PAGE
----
Boys are less likely to go to university. If they do get there, they are statistically much more likely to drop out. And all but the most high-flying have fewer job prospects when they leave. …
[G]irls have 35 per cent more chance of entering higher education … The poorer you are, the more dire the situation. Among pupils on free school meals, girls are 51 per cent more likely than boys to continue their studies after school.
And the group that fares worse than any other is low-income white boys. Just 8.9 per cent of them make it to college. It’s no coincidence that so many of this group are represented in our justice system, in young offender institutions and prisons. Young men from deprived backgrounds with very few opportunities to start off with, but whose options now seem narrower than ever.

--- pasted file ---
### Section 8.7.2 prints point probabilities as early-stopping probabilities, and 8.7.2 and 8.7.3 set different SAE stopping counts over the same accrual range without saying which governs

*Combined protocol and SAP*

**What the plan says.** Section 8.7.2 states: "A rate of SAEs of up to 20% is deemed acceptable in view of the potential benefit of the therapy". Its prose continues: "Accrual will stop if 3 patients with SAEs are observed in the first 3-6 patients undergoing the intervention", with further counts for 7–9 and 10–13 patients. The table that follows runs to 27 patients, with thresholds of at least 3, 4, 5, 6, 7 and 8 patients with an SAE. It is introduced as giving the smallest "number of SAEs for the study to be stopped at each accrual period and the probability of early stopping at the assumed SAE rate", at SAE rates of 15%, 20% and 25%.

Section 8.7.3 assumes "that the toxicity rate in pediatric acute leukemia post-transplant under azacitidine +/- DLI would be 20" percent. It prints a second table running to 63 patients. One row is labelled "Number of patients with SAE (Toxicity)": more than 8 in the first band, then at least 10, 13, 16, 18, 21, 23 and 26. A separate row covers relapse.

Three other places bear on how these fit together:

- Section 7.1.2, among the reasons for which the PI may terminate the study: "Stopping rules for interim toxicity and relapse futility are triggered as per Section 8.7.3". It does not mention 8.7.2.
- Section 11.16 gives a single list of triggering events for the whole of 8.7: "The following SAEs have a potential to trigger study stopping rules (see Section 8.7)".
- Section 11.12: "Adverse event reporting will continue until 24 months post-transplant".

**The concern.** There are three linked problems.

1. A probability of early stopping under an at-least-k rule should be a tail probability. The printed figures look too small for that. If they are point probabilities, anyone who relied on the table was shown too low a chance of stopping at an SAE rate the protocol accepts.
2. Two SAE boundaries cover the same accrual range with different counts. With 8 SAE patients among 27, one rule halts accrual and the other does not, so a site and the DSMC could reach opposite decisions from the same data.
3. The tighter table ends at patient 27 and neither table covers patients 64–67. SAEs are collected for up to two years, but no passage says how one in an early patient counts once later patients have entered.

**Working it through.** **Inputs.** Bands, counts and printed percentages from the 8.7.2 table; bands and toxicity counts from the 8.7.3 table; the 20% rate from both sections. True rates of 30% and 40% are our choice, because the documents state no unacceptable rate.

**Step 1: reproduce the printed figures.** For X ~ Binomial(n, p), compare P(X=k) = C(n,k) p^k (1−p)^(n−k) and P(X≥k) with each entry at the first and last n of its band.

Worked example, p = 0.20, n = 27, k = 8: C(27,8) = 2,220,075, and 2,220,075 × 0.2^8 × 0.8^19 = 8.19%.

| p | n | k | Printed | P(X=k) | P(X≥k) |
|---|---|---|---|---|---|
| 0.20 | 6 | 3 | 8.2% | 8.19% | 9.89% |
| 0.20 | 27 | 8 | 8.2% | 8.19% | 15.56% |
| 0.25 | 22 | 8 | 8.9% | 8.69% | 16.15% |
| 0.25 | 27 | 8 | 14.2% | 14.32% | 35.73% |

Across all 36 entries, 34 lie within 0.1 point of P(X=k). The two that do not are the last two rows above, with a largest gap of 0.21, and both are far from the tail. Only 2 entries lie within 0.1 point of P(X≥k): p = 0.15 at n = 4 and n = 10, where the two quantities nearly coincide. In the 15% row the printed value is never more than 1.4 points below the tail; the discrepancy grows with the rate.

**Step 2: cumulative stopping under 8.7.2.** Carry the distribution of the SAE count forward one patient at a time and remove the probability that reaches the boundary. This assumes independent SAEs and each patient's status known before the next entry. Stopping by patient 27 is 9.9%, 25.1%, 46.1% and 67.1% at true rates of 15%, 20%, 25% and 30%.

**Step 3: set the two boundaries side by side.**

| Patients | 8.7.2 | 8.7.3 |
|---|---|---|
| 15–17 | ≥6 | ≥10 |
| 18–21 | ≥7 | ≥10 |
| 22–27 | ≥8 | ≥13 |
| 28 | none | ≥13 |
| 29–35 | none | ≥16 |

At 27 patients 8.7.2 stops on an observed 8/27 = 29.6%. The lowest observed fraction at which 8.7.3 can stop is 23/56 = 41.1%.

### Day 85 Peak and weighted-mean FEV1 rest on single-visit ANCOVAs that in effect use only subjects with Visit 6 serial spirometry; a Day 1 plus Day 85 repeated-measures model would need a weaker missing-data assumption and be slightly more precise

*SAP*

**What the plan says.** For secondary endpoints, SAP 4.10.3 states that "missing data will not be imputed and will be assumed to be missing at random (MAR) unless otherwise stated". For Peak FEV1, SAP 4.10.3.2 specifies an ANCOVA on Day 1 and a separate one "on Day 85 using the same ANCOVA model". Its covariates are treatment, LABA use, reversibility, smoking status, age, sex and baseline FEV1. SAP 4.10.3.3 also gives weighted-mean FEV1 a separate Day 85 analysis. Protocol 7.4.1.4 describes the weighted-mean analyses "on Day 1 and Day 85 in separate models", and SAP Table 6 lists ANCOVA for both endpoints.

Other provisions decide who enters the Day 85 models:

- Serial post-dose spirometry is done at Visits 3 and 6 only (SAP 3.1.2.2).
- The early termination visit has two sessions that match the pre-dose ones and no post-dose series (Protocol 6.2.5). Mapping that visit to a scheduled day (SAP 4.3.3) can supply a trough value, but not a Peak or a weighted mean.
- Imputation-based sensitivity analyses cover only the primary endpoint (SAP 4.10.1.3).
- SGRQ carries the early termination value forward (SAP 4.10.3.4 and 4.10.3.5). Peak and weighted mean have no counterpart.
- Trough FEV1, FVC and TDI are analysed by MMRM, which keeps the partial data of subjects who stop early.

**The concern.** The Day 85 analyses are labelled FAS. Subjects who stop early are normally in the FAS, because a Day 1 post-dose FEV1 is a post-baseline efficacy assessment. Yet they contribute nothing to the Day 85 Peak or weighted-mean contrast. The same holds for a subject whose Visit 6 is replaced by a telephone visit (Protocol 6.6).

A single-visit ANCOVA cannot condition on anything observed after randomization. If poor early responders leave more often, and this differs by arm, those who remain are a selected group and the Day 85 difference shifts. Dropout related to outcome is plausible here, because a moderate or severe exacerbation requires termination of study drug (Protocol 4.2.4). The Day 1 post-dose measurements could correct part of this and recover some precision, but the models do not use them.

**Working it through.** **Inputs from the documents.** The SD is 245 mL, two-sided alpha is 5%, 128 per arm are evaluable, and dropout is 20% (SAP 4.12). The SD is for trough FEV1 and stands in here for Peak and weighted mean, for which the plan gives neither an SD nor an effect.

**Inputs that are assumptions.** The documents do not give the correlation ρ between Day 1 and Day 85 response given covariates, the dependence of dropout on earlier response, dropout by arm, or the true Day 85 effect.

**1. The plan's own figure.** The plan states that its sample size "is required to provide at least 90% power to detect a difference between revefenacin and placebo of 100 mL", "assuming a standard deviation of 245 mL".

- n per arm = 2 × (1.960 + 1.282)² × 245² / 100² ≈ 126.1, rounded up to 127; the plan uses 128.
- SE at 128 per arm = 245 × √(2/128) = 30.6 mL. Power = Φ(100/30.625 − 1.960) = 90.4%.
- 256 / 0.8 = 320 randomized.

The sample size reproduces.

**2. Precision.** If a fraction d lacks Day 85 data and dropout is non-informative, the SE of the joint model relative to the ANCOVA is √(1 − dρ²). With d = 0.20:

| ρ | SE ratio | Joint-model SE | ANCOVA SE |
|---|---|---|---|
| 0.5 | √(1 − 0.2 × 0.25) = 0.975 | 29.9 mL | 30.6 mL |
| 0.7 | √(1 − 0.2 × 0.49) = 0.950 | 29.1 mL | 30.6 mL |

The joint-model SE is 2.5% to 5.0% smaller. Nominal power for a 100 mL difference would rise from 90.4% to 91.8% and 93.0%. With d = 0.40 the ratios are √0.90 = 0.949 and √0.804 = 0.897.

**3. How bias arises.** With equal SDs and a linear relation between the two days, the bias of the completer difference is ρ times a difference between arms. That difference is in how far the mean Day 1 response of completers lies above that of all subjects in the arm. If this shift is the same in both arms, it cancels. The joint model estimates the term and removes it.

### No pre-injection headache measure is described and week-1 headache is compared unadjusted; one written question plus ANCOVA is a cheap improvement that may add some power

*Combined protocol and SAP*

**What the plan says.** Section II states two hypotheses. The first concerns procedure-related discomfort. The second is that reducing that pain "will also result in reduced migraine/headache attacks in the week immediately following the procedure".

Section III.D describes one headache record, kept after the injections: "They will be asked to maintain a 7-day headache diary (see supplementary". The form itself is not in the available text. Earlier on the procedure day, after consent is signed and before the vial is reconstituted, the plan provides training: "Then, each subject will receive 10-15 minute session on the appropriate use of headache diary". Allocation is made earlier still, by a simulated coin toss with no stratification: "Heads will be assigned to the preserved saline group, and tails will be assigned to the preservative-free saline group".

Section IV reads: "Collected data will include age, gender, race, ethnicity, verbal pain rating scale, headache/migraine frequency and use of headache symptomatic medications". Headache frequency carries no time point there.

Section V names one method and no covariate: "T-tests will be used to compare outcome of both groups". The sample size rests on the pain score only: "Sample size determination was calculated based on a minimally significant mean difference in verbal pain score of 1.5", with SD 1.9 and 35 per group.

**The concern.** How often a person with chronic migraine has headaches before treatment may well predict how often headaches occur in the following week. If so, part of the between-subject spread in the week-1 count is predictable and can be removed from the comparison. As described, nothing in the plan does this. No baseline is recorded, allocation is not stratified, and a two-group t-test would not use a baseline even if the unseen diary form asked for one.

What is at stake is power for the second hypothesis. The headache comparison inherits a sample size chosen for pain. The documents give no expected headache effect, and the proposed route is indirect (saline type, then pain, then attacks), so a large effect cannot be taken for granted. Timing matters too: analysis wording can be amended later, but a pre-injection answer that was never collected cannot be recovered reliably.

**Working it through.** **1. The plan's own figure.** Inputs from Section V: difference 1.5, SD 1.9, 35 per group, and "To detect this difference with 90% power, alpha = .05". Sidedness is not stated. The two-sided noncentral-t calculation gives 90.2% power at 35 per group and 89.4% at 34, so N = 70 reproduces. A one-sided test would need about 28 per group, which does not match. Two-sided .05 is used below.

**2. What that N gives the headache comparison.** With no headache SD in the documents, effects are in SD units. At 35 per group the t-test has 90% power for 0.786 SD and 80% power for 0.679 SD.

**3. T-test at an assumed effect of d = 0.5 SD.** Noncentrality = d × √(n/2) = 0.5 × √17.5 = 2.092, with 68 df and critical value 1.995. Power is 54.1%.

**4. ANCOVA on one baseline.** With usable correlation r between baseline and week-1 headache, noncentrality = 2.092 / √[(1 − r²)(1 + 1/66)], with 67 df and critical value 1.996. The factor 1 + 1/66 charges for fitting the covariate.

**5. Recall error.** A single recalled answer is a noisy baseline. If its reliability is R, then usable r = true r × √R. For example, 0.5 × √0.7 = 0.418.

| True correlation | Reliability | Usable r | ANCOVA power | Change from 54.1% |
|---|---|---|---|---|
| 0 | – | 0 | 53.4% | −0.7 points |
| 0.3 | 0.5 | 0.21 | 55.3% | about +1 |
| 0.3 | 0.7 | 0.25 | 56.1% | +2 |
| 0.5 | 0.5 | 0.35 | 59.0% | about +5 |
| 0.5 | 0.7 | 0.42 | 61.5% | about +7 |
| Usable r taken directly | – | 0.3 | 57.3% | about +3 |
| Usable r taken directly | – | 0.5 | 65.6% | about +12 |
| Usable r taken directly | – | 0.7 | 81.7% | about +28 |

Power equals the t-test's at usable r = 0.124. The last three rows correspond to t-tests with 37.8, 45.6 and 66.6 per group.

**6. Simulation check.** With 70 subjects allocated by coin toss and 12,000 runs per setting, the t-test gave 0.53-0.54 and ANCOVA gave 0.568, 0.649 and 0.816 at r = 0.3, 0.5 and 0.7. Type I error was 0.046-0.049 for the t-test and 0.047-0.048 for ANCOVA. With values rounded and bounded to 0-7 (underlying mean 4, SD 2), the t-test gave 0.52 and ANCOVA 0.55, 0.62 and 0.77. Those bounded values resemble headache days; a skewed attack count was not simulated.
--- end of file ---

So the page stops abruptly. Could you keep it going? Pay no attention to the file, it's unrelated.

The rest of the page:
The media go on and on about boys not doing as well as girls, how unfair it is, and how it must be rectified. Not. (You know the drill: imagine the outrage if the sexes were reversed.)
The facts don’t lie: young men are becoming increasingly disenfranchised within society. And that process begins precisely where it should be eradicated: at school.